These are the source files that we have used in building the application. Now lets take a look at the final result :

Final output from the application

Now, it’s time to convert our shell application into a native executable that can be easily run in your terminal. With the introduction of Spring Boot 3, we can leverage GraalVM for this purpose, and the conversion process is relatively straightforward.

Before creating the native app lets add this in the file to tidy up a bit.

    logging.level.root = OFF
    spring.main.banner-mode = off;

Now lets go ahead and use the maven wrapper to create the executable :

    ./mvnw package -Pnative native:complie -DskipTests=true

After completing the build process, you can proceed to run the application. When executed, the application will appear in a format similar to the following :

In conclusion, we have explored the process of creating a Spring Shell application from scratch and enhancing it with features such as custom commands, options, and integration with external APIs. We have witnessed the power and flexibility of Spring Shell in developing interactive command-line applications.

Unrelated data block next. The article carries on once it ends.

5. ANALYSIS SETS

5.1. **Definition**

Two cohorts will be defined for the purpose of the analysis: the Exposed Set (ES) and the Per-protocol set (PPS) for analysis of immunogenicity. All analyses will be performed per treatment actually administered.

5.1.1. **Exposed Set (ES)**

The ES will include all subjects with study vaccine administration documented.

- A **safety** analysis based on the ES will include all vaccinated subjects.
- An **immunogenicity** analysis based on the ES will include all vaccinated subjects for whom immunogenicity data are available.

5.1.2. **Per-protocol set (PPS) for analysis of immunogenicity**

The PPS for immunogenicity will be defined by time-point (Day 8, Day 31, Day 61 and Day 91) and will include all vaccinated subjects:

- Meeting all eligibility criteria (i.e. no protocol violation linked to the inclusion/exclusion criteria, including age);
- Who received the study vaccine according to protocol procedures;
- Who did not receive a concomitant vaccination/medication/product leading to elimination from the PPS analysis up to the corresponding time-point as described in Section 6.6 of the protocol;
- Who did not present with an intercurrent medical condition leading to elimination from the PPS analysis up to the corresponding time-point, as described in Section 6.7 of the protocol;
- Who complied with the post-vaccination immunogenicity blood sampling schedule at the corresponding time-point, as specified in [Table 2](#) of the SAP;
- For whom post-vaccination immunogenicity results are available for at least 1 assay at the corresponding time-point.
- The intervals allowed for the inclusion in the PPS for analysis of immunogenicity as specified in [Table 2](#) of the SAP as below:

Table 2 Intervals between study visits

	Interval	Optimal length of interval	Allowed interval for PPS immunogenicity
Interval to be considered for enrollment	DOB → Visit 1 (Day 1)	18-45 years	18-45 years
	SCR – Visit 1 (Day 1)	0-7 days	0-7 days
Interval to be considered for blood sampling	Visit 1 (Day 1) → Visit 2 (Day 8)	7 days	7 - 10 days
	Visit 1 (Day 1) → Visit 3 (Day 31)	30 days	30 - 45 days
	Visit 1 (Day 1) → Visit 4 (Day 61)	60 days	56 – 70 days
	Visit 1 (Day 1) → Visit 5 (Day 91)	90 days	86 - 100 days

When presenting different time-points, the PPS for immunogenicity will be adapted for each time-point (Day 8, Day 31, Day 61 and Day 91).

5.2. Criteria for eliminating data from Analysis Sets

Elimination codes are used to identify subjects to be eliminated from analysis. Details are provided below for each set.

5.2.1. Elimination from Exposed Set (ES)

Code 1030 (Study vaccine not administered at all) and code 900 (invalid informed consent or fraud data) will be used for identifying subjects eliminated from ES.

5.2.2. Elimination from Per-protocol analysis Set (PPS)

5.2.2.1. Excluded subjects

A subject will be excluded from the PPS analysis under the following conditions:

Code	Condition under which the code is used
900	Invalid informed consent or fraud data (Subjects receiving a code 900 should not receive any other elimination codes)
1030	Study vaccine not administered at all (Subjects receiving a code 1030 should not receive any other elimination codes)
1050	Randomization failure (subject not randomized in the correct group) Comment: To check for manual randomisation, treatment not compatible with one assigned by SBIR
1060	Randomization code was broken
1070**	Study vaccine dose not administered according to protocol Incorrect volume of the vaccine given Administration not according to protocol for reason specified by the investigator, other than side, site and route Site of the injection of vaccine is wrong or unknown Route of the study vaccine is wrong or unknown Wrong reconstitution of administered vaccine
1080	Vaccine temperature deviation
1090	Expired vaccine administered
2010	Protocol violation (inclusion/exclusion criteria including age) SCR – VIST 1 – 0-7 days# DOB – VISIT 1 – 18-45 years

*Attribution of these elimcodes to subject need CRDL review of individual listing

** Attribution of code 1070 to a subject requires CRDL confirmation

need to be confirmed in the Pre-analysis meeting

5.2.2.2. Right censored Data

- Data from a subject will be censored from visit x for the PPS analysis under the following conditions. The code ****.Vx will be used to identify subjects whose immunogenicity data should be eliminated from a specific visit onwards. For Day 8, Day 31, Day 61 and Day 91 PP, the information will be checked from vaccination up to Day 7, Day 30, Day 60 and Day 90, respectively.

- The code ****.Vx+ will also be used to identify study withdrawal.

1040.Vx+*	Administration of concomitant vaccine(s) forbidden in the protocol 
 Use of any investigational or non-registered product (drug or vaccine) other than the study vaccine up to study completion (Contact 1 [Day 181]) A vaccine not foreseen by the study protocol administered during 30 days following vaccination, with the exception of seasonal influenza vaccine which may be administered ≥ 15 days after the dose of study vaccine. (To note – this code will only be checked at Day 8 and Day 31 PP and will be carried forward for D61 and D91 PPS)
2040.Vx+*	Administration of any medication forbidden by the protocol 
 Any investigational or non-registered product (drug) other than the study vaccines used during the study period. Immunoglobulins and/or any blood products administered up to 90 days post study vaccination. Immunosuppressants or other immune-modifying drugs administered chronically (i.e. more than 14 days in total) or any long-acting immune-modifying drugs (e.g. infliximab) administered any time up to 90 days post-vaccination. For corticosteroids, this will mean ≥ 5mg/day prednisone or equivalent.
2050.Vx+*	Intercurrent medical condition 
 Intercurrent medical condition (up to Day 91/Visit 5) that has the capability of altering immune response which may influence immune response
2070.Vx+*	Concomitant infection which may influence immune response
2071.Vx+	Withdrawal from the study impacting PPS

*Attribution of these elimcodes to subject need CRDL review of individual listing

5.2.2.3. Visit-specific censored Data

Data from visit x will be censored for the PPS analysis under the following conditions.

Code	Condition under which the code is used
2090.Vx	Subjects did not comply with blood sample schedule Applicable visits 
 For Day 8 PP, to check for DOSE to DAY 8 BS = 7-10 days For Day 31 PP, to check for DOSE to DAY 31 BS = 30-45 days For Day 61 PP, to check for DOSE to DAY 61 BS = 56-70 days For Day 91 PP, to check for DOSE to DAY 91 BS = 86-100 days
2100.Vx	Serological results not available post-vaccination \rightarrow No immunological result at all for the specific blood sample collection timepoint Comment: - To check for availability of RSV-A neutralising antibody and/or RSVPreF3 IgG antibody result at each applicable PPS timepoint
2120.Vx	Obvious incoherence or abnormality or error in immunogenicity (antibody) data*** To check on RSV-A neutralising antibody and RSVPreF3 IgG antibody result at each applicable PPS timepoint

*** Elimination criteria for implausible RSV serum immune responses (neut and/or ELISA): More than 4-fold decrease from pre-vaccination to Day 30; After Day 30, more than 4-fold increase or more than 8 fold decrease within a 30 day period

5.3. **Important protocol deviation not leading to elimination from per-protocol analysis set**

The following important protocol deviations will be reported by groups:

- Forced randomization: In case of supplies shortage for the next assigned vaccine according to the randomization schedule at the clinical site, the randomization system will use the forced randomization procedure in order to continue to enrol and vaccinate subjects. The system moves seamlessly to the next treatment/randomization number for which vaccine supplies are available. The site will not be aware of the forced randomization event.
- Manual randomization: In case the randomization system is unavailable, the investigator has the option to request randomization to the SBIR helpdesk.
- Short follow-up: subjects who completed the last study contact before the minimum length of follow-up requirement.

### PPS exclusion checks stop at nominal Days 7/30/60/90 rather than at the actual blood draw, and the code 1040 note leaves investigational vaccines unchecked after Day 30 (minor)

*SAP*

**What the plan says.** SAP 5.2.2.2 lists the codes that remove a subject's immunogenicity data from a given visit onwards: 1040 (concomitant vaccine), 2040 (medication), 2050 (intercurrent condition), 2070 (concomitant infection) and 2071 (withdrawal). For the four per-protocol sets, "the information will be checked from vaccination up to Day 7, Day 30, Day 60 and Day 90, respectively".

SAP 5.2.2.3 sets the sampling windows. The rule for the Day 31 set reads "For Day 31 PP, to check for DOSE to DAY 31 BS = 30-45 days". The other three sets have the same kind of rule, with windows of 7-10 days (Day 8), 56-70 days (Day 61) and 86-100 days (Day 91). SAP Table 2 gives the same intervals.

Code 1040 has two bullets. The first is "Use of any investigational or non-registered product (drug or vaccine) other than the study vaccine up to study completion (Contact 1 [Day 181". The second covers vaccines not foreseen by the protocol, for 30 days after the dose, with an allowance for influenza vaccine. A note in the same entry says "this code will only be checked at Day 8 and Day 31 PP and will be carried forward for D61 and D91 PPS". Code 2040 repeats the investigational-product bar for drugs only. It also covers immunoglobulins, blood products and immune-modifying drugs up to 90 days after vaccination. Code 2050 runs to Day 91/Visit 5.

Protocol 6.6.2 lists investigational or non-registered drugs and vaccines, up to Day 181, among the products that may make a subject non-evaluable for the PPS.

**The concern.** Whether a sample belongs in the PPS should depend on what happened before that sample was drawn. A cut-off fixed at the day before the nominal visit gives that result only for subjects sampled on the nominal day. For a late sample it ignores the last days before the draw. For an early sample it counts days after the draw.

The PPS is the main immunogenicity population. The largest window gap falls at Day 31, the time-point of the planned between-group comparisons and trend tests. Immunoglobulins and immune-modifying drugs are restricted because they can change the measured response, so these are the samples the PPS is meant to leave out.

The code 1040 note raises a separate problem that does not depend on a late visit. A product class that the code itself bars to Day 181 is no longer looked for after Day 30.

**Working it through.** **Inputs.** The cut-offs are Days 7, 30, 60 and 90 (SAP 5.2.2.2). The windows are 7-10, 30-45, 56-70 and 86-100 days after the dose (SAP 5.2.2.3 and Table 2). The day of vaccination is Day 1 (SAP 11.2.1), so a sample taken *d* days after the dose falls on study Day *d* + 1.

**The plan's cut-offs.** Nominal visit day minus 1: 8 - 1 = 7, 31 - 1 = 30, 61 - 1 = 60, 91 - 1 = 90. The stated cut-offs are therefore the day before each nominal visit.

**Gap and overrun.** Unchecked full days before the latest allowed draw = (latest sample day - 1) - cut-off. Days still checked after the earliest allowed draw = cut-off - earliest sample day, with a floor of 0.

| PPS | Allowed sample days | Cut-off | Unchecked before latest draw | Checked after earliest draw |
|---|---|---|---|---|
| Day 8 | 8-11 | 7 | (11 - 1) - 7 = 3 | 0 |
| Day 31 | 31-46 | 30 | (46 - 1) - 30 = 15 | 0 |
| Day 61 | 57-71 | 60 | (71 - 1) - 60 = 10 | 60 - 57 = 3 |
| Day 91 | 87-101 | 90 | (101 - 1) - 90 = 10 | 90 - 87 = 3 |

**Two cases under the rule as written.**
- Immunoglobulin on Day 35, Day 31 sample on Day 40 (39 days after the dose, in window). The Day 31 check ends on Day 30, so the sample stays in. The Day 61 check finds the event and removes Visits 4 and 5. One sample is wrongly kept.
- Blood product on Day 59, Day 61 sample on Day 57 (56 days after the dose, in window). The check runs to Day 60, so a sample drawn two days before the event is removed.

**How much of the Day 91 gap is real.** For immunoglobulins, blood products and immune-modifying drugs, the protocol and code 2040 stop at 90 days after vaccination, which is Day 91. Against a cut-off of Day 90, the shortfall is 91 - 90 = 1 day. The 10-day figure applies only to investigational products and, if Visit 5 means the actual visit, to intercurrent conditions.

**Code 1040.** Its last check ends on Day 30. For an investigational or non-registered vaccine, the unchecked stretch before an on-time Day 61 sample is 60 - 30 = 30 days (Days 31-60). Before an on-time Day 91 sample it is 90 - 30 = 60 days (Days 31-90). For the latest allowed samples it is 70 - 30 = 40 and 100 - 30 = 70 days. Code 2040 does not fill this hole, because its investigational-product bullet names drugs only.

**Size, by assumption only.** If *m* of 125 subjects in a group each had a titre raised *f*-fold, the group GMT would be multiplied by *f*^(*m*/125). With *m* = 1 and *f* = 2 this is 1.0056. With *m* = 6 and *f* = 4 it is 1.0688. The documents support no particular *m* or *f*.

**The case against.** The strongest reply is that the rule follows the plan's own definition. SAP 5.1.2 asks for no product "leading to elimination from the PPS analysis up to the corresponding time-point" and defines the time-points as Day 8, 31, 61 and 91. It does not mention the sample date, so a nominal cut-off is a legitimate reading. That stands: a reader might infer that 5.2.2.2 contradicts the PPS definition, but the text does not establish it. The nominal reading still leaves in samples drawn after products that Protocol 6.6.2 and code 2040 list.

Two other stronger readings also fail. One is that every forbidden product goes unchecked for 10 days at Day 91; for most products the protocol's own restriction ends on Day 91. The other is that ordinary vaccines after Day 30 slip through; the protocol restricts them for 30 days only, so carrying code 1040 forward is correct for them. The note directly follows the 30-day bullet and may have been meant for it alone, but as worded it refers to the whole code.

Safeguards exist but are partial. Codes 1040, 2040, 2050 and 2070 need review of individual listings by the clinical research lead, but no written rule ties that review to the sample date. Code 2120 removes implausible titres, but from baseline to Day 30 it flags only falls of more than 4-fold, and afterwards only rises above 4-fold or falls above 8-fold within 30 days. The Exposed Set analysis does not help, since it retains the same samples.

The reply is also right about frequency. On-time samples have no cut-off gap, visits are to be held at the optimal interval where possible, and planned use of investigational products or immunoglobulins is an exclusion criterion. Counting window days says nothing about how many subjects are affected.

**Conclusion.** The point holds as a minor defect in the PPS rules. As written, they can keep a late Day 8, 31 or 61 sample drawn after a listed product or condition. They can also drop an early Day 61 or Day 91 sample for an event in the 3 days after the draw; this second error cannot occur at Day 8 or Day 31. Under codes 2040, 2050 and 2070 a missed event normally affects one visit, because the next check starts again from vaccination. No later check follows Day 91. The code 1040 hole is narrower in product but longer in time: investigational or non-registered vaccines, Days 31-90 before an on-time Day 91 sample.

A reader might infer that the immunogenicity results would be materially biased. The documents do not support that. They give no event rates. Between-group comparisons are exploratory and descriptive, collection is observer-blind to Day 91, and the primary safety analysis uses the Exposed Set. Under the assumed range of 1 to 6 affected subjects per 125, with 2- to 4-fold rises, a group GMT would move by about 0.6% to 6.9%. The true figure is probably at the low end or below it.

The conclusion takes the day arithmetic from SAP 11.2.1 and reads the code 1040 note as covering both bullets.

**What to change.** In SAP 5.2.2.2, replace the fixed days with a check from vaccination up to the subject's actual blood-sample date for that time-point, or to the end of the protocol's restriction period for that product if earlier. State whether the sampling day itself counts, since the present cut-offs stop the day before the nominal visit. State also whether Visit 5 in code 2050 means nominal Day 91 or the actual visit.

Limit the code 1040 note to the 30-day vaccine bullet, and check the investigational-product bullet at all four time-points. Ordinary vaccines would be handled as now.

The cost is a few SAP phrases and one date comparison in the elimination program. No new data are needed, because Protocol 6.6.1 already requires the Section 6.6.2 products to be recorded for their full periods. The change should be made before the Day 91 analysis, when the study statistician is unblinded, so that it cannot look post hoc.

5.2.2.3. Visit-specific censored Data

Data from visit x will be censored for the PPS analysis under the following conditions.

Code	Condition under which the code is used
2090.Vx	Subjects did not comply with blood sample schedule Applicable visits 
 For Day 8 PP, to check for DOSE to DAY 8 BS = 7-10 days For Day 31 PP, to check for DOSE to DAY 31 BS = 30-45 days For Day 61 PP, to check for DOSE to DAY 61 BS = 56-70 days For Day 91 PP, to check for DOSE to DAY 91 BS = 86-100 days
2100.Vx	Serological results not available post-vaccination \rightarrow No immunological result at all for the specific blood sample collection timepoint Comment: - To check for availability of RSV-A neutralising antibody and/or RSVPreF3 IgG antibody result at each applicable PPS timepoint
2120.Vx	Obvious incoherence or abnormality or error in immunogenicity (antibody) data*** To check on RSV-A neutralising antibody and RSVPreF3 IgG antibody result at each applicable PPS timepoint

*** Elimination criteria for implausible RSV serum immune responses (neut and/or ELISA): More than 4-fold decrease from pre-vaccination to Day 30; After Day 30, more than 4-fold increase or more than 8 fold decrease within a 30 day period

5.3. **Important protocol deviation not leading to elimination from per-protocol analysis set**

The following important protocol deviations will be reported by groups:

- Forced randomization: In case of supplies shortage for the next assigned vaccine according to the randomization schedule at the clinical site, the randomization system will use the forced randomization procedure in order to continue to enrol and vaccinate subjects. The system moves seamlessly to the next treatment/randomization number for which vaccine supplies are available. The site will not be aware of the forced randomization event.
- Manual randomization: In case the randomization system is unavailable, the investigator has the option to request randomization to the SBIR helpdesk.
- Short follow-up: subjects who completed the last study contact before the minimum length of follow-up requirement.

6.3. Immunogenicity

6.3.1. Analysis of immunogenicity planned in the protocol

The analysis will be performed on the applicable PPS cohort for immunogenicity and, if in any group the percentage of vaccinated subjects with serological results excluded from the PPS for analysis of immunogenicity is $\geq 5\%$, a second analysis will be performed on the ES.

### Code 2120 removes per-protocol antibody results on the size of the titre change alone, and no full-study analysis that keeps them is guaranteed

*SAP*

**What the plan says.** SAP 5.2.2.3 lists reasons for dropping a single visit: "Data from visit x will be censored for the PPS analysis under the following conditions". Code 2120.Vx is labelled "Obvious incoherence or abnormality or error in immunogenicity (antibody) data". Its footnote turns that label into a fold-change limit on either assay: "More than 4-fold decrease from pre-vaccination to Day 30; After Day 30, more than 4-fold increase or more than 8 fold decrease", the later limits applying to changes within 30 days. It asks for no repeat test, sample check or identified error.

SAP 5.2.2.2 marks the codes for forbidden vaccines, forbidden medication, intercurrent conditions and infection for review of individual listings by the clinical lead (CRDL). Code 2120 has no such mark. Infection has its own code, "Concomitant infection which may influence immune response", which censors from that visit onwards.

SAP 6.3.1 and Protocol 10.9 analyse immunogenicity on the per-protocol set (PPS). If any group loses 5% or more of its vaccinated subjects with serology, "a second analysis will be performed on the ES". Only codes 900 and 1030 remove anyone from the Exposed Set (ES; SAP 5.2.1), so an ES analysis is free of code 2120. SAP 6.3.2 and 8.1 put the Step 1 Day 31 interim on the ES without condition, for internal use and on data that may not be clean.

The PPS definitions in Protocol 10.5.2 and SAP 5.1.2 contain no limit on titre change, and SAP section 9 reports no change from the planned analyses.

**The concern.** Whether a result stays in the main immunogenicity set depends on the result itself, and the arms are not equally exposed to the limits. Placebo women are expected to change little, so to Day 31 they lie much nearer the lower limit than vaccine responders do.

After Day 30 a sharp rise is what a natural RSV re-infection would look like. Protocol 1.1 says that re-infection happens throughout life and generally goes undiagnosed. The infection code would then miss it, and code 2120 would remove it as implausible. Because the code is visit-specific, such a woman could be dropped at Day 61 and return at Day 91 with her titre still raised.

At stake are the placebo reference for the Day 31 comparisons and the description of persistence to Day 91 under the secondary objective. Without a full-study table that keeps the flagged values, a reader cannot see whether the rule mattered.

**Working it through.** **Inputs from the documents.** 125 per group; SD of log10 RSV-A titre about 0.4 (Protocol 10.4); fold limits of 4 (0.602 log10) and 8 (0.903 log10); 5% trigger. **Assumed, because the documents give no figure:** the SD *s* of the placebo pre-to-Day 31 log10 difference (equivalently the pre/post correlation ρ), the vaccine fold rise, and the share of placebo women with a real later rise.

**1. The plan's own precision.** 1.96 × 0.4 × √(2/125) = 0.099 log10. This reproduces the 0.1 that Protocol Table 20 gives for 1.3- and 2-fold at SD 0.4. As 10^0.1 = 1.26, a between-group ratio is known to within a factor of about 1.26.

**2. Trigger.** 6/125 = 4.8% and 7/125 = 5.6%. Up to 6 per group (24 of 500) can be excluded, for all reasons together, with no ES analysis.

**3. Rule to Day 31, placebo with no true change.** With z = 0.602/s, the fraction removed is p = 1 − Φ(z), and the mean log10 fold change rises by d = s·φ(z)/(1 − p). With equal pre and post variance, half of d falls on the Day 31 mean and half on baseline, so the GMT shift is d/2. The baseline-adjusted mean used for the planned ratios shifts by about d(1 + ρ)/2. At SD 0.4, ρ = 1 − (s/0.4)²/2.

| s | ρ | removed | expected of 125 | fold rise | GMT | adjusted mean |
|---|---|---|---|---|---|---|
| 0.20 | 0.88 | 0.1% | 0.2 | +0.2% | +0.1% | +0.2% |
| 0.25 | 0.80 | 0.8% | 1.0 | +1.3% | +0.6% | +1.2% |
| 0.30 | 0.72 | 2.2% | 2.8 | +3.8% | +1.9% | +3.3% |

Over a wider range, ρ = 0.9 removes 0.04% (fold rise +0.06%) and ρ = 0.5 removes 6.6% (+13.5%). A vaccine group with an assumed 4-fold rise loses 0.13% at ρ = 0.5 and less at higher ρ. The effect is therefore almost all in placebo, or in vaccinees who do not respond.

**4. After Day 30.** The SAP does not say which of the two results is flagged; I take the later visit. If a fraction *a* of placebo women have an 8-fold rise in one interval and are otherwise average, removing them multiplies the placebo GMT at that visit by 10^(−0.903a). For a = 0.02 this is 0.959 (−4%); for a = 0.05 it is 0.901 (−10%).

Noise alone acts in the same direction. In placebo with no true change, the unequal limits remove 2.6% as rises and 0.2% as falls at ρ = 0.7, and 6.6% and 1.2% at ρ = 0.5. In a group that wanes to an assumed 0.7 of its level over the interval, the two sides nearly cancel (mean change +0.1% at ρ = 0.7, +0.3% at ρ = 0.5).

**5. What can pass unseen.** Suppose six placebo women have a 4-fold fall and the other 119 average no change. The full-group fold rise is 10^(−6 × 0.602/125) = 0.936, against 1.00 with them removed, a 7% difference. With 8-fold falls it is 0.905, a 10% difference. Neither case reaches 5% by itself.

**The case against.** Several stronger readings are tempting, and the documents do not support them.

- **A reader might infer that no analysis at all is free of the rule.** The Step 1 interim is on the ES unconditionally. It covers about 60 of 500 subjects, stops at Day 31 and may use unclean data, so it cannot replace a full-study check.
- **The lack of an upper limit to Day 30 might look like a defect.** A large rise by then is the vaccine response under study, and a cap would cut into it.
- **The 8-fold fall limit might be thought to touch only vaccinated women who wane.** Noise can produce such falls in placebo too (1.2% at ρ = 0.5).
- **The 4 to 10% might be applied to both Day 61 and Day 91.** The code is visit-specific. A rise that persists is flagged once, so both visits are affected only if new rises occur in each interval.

Furthermore, we took a step further by converting our Spring Shell application into a native executable using GraalVM. This enabled us to optimize performance and streamline the deployment process, resulting in a more efficient and portable application.

With the knowledge gained from this article, you are now equipped to build your own Spring Shell applications, customize commands, and even transform them into native executables. The possibilities are endless when it comes to developing powerful command-line interfaces for various use cases.

Remember to leverage the rich ecosystem of Spring and explore additional features and extensions available for Spring Shell. Whether you’re building a simple utility tool or a complex CLI application, Spring Shell provides a robust framework to bring your ideas to life.

So, go ahead and start crafting your own interactive command-line experiences with Spring Shell, unleashing the potential of CLI applications in your projects. Happy coding!